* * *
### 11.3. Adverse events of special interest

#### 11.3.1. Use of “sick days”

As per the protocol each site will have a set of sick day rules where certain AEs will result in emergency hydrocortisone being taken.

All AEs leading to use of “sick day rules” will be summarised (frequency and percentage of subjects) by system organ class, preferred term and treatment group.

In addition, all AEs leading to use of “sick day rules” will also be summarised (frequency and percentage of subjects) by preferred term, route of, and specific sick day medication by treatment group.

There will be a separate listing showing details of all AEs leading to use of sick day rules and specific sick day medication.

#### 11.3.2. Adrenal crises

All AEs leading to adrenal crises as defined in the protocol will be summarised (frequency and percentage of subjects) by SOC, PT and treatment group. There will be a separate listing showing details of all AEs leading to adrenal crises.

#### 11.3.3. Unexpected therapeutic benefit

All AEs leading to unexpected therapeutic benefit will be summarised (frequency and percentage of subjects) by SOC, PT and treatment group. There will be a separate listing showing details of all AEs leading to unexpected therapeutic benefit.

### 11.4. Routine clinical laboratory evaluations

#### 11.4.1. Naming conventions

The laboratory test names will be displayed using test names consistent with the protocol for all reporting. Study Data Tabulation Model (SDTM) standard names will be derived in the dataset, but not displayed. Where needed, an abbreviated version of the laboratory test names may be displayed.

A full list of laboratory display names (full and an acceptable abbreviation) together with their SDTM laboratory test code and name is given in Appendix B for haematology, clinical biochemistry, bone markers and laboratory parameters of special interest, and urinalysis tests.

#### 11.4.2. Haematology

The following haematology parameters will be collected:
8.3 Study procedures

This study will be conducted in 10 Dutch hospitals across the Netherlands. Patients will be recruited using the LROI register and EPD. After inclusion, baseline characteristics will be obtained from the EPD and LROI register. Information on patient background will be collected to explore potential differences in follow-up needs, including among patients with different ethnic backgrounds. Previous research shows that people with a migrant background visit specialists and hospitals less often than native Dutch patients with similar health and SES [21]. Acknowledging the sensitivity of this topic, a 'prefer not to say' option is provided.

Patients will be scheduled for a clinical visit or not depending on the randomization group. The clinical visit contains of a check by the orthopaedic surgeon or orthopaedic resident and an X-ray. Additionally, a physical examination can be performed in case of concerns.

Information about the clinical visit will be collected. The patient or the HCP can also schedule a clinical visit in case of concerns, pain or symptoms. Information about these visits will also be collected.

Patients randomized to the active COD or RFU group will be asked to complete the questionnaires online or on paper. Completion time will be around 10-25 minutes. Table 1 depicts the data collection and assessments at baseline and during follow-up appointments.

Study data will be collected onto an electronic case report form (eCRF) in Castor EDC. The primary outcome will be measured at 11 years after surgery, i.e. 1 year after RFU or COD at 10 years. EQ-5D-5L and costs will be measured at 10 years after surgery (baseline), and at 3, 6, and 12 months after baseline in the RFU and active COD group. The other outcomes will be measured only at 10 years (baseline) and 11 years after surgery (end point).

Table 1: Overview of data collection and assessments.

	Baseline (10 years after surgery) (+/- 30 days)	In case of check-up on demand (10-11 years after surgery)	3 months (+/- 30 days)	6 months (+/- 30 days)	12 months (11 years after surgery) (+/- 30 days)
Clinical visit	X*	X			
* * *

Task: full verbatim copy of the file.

### 11.3. Adverse events of special interest

#### 11.3.1. Use of “sick days”

As per the protocol each site will have a set of sick day rules where certain AEs will result in emergency hydrocortisone being taken.

All AEs leading to use of “sick day rules” will be summarised (frequency and percentage of subjects) by system organ class, preferred term and treatment group.

In addition, all AEs leading to use of “sick day rules” will also be summarised (frequency and percentage of subjects) by preferred term, route of, and specific sick day medication by treatment group.

There will be a separate listing showing details of all AEs leading to use of sick day rules and specific sick day medication.

#### 11.3.2. Adrenal crises

All AEs leading to adrenal crises as defined in the protocol will be summarised (frequency and percentage of subjects) by SOC, PT and treatment group. There will be a separate listing showing details of all AEs leading to adrenal crises.

#### 11.3.3. Unexpected therapeutic benefit

All AEs leading to unexpected therapeutic benefit will be summarised (frequency and percentage of subjects) by SOC, PT and treatment group. There will be a separate listing showing details of all AEs leading to unexpected therapeutic benefit.

### 11.4. Routine clinical laboratory evaluations

#### 11.4.1. Naming conventions

The laboratory test names will be displayed using test names consistent with the protocol for all reporting. Study Data Tabulation Model (SDTM) standard names will be derived in the dataset, but not displayed. Where needed, an abbreviated version of the laboratory test names may be displayed.

A full list of laboratory display names (full and an acceptable abbreviation) together with their SDTM laboratory test code and name is given in Appendix B for haematology, clinical biochemistry, bone markers and laboratory parameters of special interest, and urinalysis tests.

#### 11.4.2. Haematology

The following haematology parameters will be collected:
8.3 Study procedures

This study will be conducted in 10 Dutch hospitals across the Netherlands. Patients will be recruited using the LROI register and EPD. After inclusion, baseline characteristics will be obtained from the EPD and LROI register. Information on patient background will be collected to explore potential differences in follow-up needs, including among patients with different ethnic backgrounds. Previous research shows that people with a migrant background visit specialists and hospitals less often than native Dutch patients with similar health and SES [21]. Acknowledging the sensitivity of this topic, a 'prefer not to say' option is provided.

Patients will be scheduled for a clinical visit or not depending on the randomization group. The clinical visit contains of a check by the orthopaedic surgeon or orthopaedic resident and an X-ray. Additionally, a physical examination can be performed in case of concerns.

Information about the clinical visit will be collected. The patient or the HCP can also schedule a clinical visit in case of concerns, pain or symptoms. Information about these visits will also be collected.

Patients randomized to the active COD or RFU group will be asked to complete the questionnaires online or on paper. Completion time will be around 10-25 minutes. Table 1 depicts the data collection and assessments at baseline and during follow-up appointments.

Study data will be collected onto an electronic case report form (eCRF) in Castor EDC. The primary outcome will be measured at 11 years after surgery, i.e. 1 year after RFU or COD at 10 years. EQ-5D-5L and costs will be measured at 10 years after surgery (baseline), and at 3, 6, and 12 months after baseline in the RFU and active COD group. The other outcomes will be measured only at 10 years (baseline) and 11 years after surgery (end point).

Table 1: Overview of data collection and assessments.

	Baseline (10 years after surgery) (+/- 30 days)	In case of check-up on demand (10-11 years after surgery)	3 months (+/- 30 days)	6 months (+/- 30 days)	12 months (11 years after surgery) (+/- 30 days)
Clinical visit	X*	X			